Craig, you seem to be under the impression that enemy combatants have some sort of "right to remain silent," as though they were common American criminals. I don't recall ever learning the Miranda Rights, let alone reading them to one of our captives... what's all this nonsense about their being "able to refuse to say what they want" or having the right to "refuse to talk"?? Where does that come from? :confused:

Originally posted by: Craig234
So, is it ok for any enemy of the US to use any means it takes to get info from American troops, as long as it stops one American attack and saves enemy lives?
Not a single one of America's enemies during the last century, or this one, has treated captured Americans humanely.

That said, with regards to what you wrote, bad treatment by our enemies may not be "OK," but it's sure as hell expected!
 

fskimospy

Elite Member
Mar 10, 2006
71,119
20,790
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Originally posted by: palehorse74

Not a single one of America's enemies during the last century, or this one, has treated captured Americans humanely.

That said, with regards to what you wrote, bad treatment by our enemies may not be "OK," but it's sure as hell expected!
While I agree with you that Craig is wrong when he says that our captives have some sort of right to remain silent, you are not correct that our enemies have not treated captured Americans humanely. In general our prisoners in World War 1 were treated pretty well.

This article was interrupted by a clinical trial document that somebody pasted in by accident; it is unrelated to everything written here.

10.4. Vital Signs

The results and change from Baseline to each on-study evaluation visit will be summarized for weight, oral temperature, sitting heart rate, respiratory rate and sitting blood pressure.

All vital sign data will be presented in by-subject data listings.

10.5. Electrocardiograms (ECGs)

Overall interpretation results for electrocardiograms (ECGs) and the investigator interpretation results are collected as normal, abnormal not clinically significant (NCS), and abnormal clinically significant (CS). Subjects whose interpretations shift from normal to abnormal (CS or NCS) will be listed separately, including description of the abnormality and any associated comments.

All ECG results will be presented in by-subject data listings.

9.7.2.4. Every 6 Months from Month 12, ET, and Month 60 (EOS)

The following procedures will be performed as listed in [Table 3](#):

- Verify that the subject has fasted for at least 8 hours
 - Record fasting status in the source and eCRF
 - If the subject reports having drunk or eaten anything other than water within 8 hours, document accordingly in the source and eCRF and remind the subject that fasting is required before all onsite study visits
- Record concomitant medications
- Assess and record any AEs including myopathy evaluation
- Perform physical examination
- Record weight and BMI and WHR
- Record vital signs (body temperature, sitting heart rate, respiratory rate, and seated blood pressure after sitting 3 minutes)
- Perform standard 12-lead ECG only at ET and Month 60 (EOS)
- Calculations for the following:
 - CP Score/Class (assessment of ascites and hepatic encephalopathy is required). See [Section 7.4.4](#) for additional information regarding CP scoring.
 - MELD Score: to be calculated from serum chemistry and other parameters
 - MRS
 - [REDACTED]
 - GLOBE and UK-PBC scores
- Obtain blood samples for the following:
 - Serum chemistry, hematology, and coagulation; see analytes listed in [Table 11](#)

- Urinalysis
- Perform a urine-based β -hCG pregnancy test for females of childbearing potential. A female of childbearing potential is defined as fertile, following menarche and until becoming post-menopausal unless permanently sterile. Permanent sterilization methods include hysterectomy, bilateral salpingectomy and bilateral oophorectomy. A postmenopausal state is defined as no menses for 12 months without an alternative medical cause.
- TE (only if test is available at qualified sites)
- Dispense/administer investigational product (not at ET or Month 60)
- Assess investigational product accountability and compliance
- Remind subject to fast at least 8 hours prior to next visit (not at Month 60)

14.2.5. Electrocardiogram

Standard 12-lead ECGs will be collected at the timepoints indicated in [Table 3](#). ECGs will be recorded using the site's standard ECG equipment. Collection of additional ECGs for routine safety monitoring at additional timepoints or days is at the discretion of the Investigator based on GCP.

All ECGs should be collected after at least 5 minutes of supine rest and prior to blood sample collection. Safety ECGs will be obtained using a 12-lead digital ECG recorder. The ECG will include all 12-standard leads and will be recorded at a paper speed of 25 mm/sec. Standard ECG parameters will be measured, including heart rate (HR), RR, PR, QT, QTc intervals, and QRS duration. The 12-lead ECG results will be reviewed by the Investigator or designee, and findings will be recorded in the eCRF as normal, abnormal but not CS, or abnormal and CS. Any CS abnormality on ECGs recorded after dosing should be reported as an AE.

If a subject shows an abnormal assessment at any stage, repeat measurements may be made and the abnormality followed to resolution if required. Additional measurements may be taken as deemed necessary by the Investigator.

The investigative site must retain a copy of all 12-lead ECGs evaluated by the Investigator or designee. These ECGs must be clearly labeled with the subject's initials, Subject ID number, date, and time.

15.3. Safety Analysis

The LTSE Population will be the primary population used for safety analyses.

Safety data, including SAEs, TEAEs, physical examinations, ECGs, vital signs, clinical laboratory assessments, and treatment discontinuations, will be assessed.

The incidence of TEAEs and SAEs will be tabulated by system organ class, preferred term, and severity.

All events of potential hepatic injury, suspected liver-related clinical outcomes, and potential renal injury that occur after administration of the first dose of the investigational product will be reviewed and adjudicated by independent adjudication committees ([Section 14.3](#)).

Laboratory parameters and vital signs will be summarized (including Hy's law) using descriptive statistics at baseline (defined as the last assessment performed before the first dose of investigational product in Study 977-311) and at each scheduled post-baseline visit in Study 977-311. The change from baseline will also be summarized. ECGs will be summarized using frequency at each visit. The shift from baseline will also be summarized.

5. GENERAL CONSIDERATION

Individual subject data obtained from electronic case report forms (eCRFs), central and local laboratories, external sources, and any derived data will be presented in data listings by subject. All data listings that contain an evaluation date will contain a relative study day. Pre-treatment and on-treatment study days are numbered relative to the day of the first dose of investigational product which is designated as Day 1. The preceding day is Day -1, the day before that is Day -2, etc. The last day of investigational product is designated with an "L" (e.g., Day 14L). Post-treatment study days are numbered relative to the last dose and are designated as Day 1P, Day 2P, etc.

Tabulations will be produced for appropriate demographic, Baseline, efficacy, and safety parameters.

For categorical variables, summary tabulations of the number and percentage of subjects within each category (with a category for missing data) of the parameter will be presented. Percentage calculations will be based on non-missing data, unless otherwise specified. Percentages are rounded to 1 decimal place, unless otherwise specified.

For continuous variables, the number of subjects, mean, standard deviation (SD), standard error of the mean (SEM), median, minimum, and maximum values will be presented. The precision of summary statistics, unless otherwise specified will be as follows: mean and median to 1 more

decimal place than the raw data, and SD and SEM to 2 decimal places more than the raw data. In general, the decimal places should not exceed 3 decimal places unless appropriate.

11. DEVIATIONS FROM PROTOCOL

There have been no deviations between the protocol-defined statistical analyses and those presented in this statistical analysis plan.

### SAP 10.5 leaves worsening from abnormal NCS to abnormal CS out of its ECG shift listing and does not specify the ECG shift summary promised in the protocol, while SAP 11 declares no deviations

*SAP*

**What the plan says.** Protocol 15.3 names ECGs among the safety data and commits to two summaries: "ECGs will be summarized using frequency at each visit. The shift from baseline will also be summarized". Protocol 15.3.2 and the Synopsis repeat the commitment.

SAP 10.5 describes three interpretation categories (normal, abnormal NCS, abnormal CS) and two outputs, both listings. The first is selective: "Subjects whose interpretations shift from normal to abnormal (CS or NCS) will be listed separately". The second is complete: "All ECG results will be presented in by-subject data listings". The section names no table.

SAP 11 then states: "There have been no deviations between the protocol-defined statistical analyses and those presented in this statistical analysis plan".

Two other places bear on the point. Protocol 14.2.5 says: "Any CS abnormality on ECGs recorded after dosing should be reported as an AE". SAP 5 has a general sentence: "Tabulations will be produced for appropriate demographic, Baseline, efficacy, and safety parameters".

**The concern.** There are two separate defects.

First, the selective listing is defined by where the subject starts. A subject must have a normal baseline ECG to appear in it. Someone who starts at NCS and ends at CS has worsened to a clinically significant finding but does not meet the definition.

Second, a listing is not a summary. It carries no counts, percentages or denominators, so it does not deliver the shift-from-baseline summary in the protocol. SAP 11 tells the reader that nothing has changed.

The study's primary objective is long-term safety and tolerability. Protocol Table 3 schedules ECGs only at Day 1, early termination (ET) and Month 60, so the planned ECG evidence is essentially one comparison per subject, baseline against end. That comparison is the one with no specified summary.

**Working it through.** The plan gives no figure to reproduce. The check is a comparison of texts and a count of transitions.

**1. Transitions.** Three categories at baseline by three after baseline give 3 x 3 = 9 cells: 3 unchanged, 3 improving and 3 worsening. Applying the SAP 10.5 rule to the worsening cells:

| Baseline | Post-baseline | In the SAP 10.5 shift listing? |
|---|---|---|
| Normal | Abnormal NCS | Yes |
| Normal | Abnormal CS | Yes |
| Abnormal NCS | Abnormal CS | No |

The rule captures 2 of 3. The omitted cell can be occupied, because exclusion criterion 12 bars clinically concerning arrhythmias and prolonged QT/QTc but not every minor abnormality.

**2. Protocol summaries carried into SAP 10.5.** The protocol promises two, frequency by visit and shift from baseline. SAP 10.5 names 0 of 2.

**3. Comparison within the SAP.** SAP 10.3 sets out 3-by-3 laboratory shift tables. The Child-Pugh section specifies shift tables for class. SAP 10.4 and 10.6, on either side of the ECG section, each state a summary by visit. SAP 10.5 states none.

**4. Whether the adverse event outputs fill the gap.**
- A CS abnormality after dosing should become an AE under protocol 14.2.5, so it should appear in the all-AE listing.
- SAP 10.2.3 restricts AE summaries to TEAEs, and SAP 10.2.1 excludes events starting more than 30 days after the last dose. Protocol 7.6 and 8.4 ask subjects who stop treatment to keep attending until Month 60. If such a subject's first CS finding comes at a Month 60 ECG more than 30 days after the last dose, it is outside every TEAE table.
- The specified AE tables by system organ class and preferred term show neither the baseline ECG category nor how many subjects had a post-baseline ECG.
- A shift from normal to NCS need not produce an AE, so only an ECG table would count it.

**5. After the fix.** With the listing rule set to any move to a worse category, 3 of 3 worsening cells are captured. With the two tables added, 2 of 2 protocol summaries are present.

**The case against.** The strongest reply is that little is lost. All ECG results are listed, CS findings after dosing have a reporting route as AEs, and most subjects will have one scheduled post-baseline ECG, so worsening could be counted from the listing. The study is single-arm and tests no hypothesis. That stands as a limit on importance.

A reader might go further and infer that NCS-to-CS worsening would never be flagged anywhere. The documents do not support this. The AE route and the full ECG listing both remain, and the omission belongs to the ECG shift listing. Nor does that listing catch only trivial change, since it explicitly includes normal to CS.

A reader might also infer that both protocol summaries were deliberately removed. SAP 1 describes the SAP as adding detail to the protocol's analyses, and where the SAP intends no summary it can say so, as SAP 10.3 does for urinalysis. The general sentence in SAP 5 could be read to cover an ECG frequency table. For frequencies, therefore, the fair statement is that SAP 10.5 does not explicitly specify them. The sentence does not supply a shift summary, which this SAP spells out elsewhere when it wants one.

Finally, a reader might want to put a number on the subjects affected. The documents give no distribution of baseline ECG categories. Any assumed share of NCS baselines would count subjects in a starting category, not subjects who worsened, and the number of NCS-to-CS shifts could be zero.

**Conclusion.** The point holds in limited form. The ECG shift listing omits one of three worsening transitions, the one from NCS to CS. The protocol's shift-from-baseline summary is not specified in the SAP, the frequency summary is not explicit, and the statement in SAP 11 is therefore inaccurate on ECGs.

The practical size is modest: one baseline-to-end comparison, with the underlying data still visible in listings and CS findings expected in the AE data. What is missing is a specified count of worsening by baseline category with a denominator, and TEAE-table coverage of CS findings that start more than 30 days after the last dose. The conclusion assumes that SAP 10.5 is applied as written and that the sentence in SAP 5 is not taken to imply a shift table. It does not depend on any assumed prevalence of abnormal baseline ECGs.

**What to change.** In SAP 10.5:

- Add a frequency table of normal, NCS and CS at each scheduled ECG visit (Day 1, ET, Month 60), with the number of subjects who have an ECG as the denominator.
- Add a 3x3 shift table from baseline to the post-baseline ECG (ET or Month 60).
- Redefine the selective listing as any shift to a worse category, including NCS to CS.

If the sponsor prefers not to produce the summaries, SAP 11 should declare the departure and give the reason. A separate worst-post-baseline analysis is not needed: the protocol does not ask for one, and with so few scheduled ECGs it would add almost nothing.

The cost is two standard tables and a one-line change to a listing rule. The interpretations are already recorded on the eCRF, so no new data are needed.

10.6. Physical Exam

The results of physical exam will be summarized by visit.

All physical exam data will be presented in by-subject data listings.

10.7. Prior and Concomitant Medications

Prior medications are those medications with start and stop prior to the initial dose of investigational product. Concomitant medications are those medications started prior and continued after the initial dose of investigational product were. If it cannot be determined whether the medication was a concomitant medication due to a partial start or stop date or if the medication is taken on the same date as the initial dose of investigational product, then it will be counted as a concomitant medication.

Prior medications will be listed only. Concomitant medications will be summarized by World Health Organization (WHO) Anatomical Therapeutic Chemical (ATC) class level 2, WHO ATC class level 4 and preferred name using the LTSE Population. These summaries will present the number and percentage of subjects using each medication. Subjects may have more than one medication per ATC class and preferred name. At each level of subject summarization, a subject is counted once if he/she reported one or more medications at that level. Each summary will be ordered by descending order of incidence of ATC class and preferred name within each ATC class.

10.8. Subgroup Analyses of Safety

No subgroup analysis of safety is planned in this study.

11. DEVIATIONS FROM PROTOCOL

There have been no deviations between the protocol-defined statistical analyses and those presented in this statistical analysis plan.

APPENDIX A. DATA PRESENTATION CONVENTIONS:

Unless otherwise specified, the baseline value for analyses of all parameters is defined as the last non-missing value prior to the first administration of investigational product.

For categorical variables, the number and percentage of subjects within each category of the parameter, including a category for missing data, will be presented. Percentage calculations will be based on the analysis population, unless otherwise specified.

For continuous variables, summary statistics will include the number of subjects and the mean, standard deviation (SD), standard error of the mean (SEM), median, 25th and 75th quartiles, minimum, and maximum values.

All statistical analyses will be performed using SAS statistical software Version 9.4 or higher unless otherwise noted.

While there are certainly a litany of exceptions (in particular airmen carpet bombing German civilian areas), by and large the Geneva Conventions were upheld between Germany and the Allies in the second world war. Yes there are cases in which Germany shot prisoners, etc...etc. but it is beyond dispute that the Geneva Convention and the mutual ownership of prisoners resulted in something approaching reasonable treatment considering the circumstances. There were shortages of food, etc in prison camps in the later years, but that was more a condition of life in Germany in general at that point as opposed to something specifically directed at prisoners.

So, I would have to say that you are wrong when you say that we have not had enemies that treated our prisoners humanely.

EDIT: Oh by the way I meant the western allies in WW2, I think everyone knows how horribly Germany treated Russian POWs.
 

Craig234

Lifer
May 1, 2006
38,584
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Originally posted by: eskimospy
Originally posted by: palehorse74

Not a single one of America's enemies during the last century, or this one, has treated captured Americans humanely.

That said, with regards to what you wrote, bad treatment by our enemies may not be "OK," but it's sure as hell expected!
While I agree with you that Craig is wrong when he says that our captives have some sort of right to remain silent
Well, let's talk about what that means.

Given that I said I'd support a non-harmful truth syrum, I've already gone past the 'right to remain silent'; I also go beyond it in that we have the right to interrogate prisoners.